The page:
Henry has also been encouraging me to get back into more steady sketching, so here are a few scenes of daily life along with Henry.
The skies were amazing at the beach, and I so enjoyed sitting out under the sky and seeing the whole dome of sky there. I love our huge, hardwood forest in my neighborhood, but it does mean that I only see bits of sky at a time.
I had my big, fat, water soluble, graphite crayon with me, and it was pretty perfect for working after dark with just it and a water brush. No colors to try to decipher in the dark. It was fun to just put down a few impressions of the sky and the full moon.
My favorite place on Dauphin Island, along with my upstairs balcony for the evenings under the sky, was the Bird Sanctuary. My sister and I cycled down to see it, and I took my sketching things along. It was gorgeous. A lovely variety of landscapes, from a lake with water lilies and a resident alligator to beach to pine forest. I had a ball sketching, though it was slightly disconcerting at first to sketch with an alligator gliding directly underneath the dock I was sitting on.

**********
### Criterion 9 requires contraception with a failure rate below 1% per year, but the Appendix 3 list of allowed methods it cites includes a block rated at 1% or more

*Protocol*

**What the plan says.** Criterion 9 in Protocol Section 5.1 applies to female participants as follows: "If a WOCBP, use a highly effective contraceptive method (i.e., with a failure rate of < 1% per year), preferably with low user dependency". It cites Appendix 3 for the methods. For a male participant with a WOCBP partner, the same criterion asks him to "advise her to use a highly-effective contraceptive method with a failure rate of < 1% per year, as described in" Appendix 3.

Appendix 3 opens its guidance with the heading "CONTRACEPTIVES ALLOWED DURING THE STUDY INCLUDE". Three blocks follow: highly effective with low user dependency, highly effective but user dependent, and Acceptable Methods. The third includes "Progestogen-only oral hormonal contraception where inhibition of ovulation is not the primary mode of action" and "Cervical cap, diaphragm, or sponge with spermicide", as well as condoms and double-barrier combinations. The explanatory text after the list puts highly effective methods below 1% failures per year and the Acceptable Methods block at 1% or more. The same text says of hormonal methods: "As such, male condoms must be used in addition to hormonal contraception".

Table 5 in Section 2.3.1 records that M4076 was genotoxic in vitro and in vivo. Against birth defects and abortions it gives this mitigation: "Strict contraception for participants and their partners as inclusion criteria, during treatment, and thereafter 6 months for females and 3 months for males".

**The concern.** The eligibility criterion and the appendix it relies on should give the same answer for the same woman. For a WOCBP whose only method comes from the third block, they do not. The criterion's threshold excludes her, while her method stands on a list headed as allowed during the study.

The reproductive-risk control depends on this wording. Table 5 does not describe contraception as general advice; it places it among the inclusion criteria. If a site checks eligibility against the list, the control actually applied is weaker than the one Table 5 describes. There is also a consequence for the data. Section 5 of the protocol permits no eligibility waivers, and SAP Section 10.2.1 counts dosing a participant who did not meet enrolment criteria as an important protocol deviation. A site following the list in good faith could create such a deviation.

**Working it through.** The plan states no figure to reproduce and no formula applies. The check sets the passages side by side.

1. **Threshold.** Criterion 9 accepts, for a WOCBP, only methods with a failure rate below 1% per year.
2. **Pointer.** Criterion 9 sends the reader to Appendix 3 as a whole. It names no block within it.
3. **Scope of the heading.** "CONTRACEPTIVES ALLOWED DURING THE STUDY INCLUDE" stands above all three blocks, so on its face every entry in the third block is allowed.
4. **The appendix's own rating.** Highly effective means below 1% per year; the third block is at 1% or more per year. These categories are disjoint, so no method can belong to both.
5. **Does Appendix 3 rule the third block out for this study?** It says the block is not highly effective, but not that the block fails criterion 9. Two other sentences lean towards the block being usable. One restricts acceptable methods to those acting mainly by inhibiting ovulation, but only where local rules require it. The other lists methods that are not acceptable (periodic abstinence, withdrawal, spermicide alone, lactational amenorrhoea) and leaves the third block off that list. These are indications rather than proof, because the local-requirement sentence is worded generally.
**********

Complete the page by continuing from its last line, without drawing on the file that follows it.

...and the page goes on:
The pine trees above were at the fringe of the beach. I always love a beach that has trees as well as sand. A perfect combination. Below are two different takes on the lily pond lake. I did the one with more sky first and then circled around at the end to do a second one with more emphasis on the water. It got a little overworked and lost the looseness of the first one, but there are things I really like about both of them. I'm in the middle of Mad Enchantment by Ross King, a book about Monet's creation of his late, huge waterlily paintings, and it was fun to get to paint my own thinking of his.